14. Another effective method for “breaking” the code (works well during cold weather) is simply to breathe on the keypad ! That will reveal which 4 didgits the code is made up of…. and the rest is simple maths

    15. I can•t beleive it. On Hakan Kjellerstrands page, my door code was printed in clear text. It was right there, for crying out load! How can that be?
      *head explodes*

    16. OMG, I read the first post and thought the exploding head was a funny comment. I then decided to include it when commenting about my amazing discovery on Hakan Kjellerstrands page. And so I did. And then I saw that the first guy, who•s head accually exploded (can you believe that), is also named Marcus. Man, what•s with this page, it all goes in circles…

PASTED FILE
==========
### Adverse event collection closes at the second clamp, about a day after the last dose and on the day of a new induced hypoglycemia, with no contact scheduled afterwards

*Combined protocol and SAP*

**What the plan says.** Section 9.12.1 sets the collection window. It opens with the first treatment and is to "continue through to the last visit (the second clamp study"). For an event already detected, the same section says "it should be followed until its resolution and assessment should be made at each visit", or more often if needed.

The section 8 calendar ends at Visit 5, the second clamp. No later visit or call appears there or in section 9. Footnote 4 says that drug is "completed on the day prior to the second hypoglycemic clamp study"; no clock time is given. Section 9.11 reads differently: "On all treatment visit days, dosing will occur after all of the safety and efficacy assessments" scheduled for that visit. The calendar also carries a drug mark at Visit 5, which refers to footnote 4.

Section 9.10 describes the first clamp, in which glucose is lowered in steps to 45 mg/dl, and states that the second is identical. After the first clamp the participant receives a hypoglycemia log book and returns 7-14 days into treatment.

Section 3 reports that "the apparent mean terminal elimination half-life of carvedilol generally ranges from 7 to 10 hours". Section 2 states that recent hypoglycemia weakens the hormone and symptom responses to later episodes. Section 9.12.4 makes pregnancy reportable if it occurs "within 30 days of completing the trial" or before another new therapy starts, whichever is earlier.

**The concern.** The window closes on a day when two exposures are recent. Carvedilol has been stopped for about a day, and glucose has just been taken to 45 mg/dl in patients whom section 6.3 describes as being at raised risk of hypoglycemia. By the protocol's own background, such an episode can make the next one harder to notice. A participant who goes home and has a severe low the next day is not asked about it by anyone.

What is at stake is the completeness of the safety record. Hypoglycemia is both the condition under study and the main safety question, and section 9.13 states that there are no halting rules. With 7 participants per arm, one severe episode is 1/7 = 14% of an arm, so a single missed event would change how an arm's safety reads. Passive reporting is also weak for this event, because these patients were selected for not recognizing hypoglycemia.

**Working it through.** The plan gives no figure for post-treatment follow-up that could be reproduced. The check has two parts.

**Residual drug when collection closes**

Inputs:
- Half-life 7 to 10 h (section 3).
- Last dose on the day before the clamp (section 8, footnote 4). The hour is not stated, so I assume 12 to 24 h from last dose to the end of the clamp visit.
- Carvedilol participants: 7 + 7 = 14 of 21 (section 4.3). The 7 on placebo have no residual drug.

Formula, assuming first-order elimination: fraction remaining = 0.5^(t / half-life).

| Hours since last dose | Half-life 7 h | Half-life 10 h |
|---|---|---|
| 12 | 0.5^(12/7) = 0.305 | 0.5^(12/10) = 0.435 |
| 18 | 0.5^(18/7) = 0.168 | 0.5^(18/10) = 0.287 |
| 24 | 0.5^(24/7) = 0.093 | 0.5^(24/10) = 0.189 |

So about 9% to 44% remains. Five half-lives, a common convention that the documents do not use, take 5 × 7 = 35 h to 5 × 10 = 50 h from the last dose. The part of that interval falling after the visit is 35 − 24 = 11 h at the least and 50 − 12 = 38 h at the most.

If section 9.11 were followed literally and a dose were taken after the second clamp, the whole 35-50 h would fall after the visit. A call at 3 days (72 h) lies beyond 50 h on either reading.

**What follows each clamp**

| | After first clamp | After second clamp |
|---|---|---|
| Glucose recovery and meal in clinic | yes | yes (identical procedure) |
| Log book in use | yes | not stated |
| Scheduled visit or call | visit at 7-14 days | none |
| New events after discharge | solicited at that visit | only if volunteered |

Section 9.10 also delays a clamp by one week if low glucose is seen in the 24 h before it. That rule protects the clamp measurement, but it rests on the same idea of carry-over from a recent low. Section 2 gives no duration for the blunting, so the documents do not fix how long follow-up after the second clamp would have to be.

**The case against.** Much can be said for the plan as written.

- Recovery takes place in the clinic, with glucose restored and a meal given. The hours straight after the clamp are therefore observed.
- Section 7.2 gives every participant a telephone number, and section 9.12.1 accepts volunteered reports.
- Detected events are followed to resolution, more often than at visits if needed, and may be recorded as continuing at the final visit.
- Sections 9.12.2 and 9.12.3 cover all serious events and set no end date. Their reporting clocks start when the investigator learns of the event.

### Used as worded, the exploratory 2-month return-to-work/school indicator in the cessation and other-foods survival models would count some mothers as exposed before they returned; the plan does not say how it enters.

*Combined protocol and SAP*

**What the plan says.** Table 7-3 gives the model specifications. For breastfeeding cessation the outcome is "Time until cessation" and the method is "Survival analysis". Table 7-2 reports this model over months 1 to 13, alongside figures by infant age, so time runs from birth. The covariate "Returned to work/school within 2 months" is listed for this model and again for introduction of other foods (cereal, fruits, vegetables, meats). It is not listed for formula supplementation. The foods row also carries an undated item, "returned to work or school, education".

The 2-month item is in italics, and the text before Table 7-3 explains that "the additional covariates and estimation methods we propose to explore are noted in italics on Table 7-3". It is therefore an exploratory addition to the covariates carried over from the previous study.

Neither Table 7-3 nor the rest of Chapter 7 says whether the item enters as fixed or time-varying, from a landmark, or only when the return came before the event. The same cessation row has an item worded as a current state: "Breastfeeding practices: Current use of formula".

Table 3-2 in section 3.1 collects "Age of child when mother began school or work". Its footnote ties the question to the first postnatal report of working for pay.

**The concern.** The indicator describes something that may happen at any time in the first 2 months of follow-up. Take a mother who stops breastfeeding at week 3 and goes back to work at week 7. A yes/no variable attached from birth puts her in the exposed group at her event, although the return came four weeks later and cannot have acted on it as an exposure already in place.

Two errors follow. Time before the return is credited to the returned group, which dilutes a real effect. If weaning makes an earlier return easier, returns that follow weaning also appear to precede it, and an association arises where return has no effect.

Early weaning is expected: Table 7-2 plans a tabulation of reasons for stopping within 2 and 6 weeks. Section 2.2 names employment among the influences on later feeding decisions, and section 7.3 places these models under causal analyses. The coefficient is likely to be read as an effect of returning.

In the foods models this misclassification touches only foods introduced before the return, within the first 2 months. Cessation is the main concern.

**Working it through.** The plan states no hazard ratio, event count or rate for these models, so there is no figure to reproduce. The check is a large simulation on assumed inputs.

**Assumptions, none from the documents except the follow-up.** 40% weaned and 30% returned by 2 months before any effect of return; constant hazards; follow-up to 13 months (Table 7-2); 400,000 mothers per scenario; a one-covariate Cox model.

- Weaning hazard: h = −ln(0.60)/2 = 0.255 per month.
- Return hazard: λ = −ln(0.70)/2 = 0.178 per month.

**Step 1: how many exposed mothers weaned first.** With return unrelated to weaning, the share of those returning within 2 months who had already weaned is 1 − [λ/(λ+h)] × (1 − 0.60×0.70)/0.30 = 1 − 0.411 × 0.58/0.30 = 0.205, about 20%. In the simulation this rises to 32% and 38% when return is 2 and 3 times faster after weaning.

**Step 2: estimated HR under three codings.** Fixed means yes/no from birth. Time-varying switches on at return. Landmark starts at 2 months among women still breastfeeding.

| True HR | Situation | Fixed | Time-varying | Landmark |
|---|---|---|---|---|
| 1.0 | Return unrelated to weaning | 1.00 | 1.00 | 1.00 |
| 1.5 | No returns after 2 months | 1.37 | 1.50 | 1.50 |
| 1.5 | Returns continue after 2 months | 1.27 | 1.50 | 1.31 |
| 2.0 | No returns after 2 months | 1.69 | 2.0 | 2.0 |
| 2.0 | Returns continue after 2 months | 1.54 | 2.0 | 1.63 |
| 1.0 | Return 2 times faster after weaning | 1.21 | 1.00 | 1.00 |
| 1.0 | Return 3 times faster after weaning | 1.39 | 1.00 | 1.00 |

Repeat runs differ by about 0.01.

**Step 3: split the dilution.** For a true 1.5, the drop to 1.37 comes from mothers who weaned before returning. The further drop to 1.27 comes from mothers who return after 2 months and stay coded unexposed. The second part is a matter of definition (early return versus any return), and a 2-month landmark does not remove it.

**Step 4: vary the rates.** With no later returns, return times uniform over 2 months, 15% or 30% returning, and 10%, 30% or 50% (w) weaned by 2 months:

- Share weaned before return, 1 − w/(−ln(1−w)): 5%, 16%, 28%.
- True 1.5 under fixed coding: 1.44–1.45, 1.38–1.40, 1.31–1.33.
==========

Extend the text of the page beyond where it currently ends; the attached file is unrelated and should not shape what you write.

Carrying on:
17. Quickies has an interesting article about taxes and your phone company. Any article that starts with an error about how long ago the Spanish American war took place is a little worrisome, but I love watching badly written law…

    18. Nice page.
      I never really gave a thought about this type of research. I’m positively surprised that 10 000 codes can be tested in as few as 10 003 key punches.
      At my place (near Paris, France) our door code is 5 digits long and the keyboard has additional keys: letters A and B. That makes things harder, doesn’t it.
      Wait… stop wasting your time with this. The code is 67B34